Trudeau breaks his silence on exchange of gifts with Aga Khan

Prime Minister Justin Trudeau broke his silence today on the latest twist in the Aga Khan scandal, saying he received an overnight bag from the Ismaili Muslim leader during his vacation on his private island in the Bahamas.

He got an overnight bag. The Aga Khan got a sweater. But Trudeau hasn't said what happened to the gifts.

Prime Minister Justin Trudeau meets with the Aga Khan on Parliament Hill in Ottawa on Tuesday, May 17, 2016. (Sean Kilpatrick/Canadian Press)

Prime Minister Justin Trudeau broke his silence today on the latest twist in the Aga Khan scandal, saying he received an overnight bag from the billionaire Ismaili Muslim leader during his vacation on his private island in the Bahamas.

In exchange, Trudeau gave the Aga Khan a sweater, the prime minister said during a raucous exchange with Conservatives in the House of Commons.

He refused, however, to say what happened to the gifts — whether he kept them, returned them, repaid their value or for‎feited them to the Crown.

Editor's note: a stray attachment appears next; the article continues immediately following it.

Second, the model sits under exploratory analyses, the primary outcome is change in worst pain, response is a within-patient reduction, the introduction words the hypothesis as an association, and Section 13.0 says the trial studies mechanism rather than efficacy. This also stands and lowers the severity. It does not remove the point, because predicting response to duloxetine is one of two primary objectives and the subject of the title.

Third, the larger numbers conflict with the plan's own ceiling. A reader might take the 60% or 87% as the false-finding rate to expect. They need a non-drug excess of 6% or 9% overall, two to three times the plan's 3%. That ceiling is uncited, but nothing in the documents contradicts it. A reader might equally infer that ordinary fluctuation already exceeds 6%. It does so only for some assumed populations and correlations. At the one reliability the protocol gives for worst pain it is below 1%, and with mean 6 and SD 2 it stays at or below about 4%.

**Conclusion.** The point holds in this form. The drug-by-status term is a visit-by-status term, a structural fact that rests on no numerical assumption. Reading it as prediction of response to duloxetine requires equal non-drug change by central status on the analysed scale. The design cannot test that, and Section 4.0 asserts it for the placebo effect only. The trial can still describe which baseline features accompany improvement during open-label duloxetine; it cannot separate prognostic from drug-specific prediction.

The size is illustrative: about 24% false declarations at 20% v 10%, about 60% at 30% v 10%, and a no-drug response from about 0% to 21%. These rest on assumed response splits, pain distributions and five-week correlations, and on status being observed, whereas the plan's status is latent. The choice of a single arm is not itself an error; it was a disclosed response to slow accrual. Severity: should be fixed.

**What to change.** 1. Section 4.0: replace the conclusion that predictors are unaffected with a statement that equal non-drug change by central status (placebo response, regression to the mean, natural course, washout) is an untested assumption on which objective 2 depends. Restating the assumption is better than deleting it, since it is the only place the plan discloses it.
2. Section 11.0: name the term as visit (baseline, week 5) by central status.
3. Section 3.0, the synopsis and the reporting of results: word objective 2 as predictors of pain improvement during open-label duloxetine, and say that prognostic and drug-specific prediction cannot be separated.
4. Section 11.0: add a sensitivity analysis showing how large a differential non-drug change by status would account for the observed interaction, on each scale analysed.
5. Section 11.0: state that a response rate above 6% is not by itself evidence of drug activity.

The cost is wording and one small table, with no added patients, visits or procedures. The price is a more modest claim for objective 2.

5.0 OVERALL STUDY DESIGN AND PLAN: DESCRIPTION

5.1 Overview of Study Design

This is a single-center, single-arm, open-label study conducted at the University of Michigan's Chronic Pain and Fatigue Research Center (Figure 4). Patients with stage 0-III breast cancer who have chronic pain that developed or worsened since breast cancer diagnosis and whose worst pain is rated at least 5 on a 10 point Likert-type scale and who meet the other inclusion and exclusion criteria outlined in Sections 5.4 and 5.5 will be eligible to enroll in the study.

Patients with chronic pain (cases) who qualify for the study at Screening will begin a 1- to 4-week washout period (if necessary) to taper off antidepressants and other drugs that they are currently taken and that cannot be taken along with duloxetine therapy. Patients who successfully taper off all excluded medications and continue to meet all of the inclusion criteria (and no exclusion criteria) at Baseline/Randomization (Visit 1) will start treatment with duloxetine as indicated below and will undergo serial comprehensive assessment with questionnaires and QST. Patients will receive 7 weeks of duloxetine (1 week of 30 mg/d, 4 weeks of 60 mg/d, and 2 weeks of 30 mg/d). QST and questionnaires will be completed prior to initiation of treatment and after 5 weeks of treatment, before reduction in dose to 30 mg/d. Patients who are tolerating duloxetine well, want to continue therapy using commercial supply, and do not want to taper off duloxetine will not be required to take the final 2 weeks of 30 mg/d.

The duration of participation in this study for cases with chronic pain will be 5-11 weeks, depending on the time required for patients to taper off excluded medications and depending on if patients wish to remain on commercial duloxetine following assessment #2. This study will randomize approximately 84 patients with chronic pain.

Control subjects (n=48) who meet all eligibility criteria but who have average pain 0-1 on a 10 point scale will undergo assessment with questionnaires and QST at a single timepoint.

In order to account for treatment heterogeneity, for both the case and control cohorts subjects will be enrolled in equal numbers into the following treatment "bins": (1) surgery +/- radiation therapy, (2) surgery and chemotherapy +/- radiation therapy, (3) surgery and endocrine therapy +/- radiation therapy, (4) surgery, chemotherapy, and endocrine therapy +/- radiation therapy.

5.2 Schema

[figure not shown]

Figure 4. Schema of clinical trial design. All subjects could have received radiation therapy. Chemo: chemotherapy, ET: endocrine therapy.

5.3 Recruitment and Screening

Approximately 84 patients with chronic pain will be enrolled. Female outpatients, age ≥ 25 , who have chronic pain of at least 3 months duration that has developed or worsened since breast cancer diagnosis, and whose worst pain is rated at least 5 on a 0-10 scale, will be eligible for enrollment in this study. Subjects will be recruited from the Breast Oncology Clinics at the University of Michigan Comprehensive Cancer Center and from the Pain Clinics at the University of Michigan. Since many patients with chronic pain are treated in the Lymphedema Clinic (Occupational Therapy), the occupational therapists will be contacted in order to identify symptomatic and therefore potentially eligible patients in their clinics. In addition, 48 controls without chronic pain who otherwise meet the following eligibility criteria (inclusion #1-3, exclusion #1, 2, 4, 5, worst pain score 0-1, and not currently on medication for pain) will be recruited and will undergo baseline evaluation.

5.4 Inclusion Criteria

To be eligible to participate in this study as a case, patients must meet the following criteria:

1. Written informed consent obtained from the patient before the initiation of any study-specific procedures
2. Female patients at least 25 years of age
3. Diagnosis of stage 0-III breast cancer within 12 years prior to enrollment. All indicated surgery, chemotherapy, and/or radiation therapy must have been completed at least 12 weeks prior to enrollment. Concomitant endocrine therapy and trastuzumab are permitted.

Trudeau reveals the gift

4 years ago
Duration 0:37
Prime Minister Justin Trudeau tells Opposition Leader Andrew Scheer what gift he received from the Aga Khan

The Prime Minister's Office also has not yet responded to questions from CBC News about the brands of the gifts, their estimated value and whether the Aga Khan gave gifts to other members of the Trudeau family.

However, early Tuesday evening the PMO did reveal that Trudeau and his family declared the gifts to the Canada Border Service Agency when they returned to Canada, and said that the value of the gifts was below the threshold for the requirement to pay duty.

After a trip of seven days or more, Canadians can bring goods worth up to $800 back to Canada without having to pay duty or taxes.

Trudeau's answer came after opposition MPs went on the attack Tuesday, demanding to know what gifts Trudeau received during his controversial family vacation with the Aga Khan in December 2016.

"Not only did the prime minister accept an illegal trip to a private island, he went there and received additional gifts form someone who is actively lobbying the government," said Conservative Leader Andrew Scheer.

"Will the prime minister come clean and tell Canadians, did he return those illegal and unacceptable gifts before he could be lobbied again?"

Speaking after question period, Scheer said unanswered questions remain about the exchange of gifts.

"He still hasn't told us why he hid that from Canadians for so long, and as far as I know he still hasn't indicated the value of them either."